Comet set to pass Earth for the first time in 80,000 years will be visible to the naked eye
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Featured Image Credit: Dale O'Dell / Alamy. AfriPics.com / Alamy.
Well, well, well. Look who has decided to show up around these parts once again.
If you assumed we were talking about C/2023 A3 (Tsuchinshan-ATLAS) then you'd be correct.
The comet with an incredibly catchy name will make a rare appearance, making itself visible for the first time in 80,000 years.
And, as an added bonus, the space chunk should be visible to the naked eye, so you won't even need any fancy tech to see this saucy minx streak across the sky.
C/2023 A3 (Tsuchinshan-ATLAS) is currently soaring at a rate of 180,610 miles per hour between Saturn and Jupiter and was first spotted on February 22 by not one but four telescopes in South Africa, Chile, and Hawaii.
Our gal is coming in hot and she is making a scene as she does it.
Good on you, comet. You do you.
University of Pennsylvania senior research associate Qicheng Zhang wrote a message to budding astronomers revealing 'conditions are extremely favorable for this comet, the most promising in many years, and it could well create an Arend-Roland-like display after perihelion if it does survive'.
He revealed the geometry for that comet was very similar.
"However, I would definitely not consider that a guarantee at this point, and it would not be unprecedented for this comet to turn out to have a sub-kilometer nucleus that disintegrates leaving us nothing to see at its theoretical best."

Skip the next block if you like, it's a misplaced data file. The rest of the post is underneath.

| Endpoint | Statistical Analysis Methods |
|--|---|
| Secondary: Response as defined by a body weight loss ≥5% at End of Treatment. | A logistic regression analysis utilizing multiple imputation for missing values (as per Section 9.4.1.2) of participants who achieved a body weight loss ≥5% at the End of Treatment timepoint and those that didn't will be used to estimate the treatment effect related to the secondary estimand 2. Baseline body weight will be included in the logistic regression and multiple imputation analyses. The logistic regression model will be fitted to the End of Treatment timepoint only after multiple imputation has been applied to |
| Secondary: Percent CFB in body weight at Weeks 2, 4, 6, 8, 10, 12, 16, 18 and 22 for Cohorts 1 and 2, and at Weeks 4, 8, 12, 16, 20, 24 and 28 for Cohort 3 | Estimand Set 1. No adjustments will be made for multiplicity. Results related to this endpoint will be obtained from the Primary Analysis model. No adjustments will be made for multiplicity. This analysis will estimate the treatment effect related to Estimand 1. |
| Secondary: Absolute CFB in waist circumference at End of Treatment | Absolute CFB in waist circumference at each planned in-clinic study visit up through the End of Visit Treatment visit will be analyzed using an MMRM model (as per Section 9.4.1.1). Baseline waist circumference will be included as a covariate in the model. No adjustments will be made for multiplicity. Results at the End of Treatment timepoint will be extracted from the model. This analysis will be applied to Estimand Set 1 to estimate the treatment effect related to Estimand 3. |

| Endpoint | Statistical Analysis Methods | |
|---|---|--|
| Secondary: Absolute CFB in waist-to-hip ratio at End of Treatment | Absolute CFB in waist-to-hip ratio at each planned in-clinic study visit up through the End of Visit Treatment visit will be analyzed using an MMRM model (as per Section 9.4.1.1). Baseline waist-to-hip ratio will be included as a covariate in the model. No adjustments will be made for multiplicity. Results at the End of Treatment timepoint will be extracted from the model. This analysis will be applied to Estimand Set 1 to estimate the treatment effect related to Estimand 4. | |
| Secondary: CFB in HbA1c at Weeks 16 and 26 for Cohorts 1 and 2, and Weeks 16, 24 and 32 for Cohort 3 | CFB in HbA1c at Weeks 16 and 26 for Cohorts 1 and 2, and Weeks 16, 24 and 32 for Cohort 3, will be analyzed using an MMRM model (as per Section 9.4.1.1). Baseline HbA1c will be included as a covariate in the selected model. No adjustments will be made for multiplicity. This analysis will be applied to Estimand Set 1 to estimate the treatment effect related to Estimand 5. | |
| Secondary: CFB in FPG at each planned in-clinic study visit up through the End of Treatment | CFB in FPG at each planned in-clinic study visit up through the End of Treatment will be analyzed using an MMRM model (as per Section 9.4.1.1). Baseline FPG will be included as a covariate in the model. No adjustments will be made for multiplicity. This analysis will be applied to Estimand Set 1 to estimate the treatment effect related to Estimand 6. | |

According to EarthSky the perihelion - a fancy word for the point in the orbit of a celestial item is closest to the Sun - will occur on September 28, 2024.
At that point the comet will girl boss it within 36 million miles of the Sun.
Good for her.
After that, it should be visible to Earth roughly one month later, hopefully giving us a wave when she goes past, before she begins her long journey around once again.
Space boffins estimate that the comet could get to a magnitude 0.7 on the brightness scale, which means C/2023 A3 (Tsuchinshan-ATLAS) may outshine some of the brightest stars in our sky.
But, do remember that comets are finicky beasts and often don't live up to expectations.
So keep your eyes on the sky as the celestial ballet continues and keep an eye out for C/2023 A3 (Tsuchinshan-ATLAS) in all of its glory in the next year and a half or so.
Or get a telescope and have a closer look.
Just make sure you avoid the Sun while doing so.
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